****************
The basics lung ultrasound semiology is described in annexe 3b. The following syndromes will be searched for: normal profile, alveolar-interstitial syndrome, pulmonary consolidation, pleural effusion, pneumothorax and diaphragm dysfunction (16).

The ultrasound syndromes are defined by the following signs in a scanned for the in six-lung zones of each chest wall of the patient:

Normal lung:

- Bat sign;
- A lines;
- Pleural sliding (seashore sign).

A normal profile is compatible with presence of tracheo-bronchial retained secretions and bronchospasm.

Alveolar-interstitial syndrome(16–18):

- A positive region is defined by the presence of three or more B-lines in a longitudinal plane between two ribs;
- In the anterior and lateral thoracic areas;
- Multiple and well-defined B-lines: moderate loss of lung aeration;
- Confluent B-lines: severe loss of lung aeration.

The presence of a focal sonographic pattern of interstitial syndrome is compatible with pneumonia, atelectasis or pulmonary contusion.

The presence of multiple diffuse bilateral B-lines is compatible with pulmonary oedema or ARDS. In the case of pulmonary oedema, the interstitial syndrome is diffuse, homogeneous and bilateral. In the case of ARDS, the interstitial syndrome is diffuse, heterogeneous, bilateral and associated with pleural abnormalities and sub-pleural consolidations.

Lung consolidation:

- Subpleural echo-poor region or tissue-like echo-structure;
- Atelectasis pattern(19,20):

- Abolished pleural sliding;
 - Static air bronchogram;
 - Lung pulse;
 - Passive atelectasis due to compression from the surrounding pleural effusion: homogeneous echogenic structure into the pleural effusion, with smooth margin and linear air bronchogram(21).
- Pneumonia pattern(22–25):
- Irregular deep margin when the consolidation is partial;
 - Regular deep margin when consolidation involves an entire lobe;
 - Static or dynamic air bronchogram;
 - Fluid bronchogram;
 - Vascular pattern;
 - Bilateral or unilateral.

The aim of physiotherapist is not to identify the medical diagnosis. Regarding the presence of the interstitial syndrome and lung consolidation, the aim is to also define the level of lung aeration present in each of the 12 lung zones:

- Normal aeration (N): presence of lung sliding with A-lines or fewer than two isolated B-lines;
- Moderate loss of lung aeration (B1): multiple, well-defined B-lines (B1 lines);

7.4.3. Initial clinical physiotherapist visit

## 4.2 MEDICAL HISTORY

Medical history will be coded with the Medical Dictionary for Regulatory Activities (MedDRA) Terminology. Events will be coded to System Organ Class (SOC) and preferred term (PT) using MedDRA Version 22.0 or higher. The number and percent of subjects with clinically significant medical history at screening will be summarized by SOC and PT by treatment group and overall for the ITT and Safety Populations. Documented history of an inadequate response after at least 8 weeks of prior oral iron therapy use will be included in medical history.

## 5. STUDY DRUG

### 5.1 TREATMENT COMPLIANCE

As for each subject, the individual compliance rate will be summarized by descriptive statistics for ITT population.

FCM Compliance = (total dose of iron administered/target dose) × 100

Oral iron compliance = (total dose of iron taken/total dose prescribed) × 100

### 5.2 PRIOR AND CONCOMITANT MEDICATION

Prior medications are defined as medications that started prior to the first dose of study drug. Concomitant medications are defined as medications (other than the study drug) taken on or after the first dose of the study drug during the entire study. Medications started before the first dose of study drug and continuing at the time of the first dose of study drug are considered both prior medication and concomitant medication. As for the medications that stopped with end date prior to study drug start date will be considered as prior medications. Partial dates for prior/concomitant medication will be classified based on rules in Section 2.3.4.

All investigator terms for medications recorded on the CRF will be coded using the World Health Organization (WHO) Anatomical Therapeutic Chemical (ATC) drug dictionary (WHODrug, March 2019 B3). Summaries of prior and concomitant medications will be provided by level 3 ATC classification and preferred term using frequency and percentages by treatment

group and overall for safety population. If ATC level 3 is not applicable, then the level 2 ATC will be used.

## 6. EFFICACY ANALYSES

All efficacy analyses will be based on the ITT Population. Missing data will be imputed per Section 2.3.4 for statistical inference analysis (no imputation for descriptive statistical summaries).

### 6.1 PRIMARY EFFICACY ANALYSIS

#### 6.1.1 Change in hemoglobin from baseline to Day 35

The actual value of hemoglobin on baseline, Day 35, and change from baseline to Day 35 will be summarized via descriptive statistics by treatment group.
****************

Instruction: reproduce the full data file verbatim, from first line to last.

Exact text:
The basics lung ultrasound semiology is described in annexe 3b. The following syndromes will be searched for: normal profile, alveolar-interstitial syndrome, pulmonary consolidation, pleural effusion, pneumothorax and diaphragm dysfunction (16).

The ultrasound syndromes are defined by the following signs in a scanned for the in six-lung zones of each chest wall of the patient:

Normal lung:

- Bat sign;
- A lines;
- Pleural sliding (seashore sign).

A normal profile is compatible with presence of tracheo-bronchial retained secretions and bronchospasm.

Alveolar-interstitial syndrome(16–18):

- A positive region is defined by the presence of three or more B-lines in a longitudinal plane between two ribs;
- In the anterior and lateral thoracic areas;
- Multiple and well-defined B-lines: moderate loss of lung aeration;
- Confluent B-lines: severe loss of lung aeration.

The presence of a focal sonographic pattern of interstitial syndrome is compatible with pneumonia, atelectasis or pulmonary contusion.

The presence of multiple diffuse bilateral B-lines is compatible with pulmonary oedema or ARDS. In the case of pulmonary oedema, the interstitial syndrome is diffuse, homogeneous and bilateral. In the case of ARDS, the interstitial syndrome is diffuse, heterogeneous, bilateral and associated with pleural abnormalities and sub-pleural consolidations.

Lung consolidation:

- Subpleural echo-poor region or tissue-like echo-structure;
- Atelectasis pattern(19,20):

- Abolished pleural sliding;
 - Static air bronchogram;
 - Lung pulse;
 - Passive atelectasis due to compression from the surrounding pleural effusion: homogeneous echogenic structure into the pleural effusion, with smooth margin and linear air bronchogram(21).
- Pneumonia pattern(22–25):
- Irregular deep margin when the consolidation is partial;
 - Regular deep margin when consolidation involves an entire lobe;
 - Static or dynamic air bronchogram;
 - Fluid bronchogram;
 - Vascular pattern;
 - Bilateral or unilateral.

The aim of physiotherapist is not to identify the medical diagnosis. Regarding the presence of the interstitial syndrome and lung consolidation, the aim is to also define the level of lung aeration present in each of the 12 lung zones:

- Normal aeration (N): presence of lung sliding with A-lines or fewer than two isolated B-lines;
- Moderate loss of lung aeration (B1): multiple, well-defined B-lines (B1 lines);

7.4.3. Initial clinical physiotherapist visit

## 4.2 MEDICAL HISTORY

Medical history will be coded with the Medical Dictionary for Regulatory Activities (MedDRA) Terminology. Events will be coded to System Organ Class (SOC) and preferred term (PT) using MedDRA Version 22.0 or higher. The number and percent of subjects with clinically significant medical history at screening will be summarized by SOC and PT by treatment group and overall for the ITT and Safety Populations. Documented history of an inadequate response after at least 8 weeks of prior oral iron therapy use will be included in medical history.

## 5. STUDY DRUG

### 5.1 TREATMENT COMPLIANCE

As for each subject, the individual compliance rate will be summarized by descriptive statistics for ITT population.

FCM Compliance = (total dose of iron administered/target dose) × 100

Oral iron compliance = (total dose of iron taken/total dose prescribed) × 100

### 5.2 PRIOR AND CONCOMITANT MEDICATION

Prior medications are defined as medications that started prior to the first dose of study drug. Concomitant medications are defined as medications (other than the study drug) taken on or after the first dose of the study drug during the entire study. Medications started before the first dose of study drug and continuing at the time of the first dose of study drug are considered both prior medication and concomitant medication. As for the medications that stopped with end date prior to study drug start date will be considered as prior medications. Partial dates for prior/concomitant medication will be classified based on rules in Section 2.3.4.

All investigator terms for medications recorded on the CRF will be coded using the World Health Organization (WHO) Anatomical Therapeutic Chemical (ATC) drug dictionary (WHODrug, March 2019 B3). Summaries of prior and concomitant medications will be provided by level 3 ATC classification and preferred term using frequency and percentages by treatment

group and overall for safety population. If ATC level 3 is not applicable, then the level 2 ATC will be used.

## 6. EFFICACY ANALYSES

All efficacy analyses will be based on the ITT Population. Missing data will be imputed per Section 2.3.4 for statistical inference analysis (no imputation for descriptive statistical summaries).

### 6.1 PRIMARY EFFICACY ANALYSIS

#### 6.1.1 Change in hemoglobin from baseline to Day 35

The actual value of hemoglobin on baseline, Day 35, and change from baseline to Day 35 will be summarized via descriptive statistics by treatment group.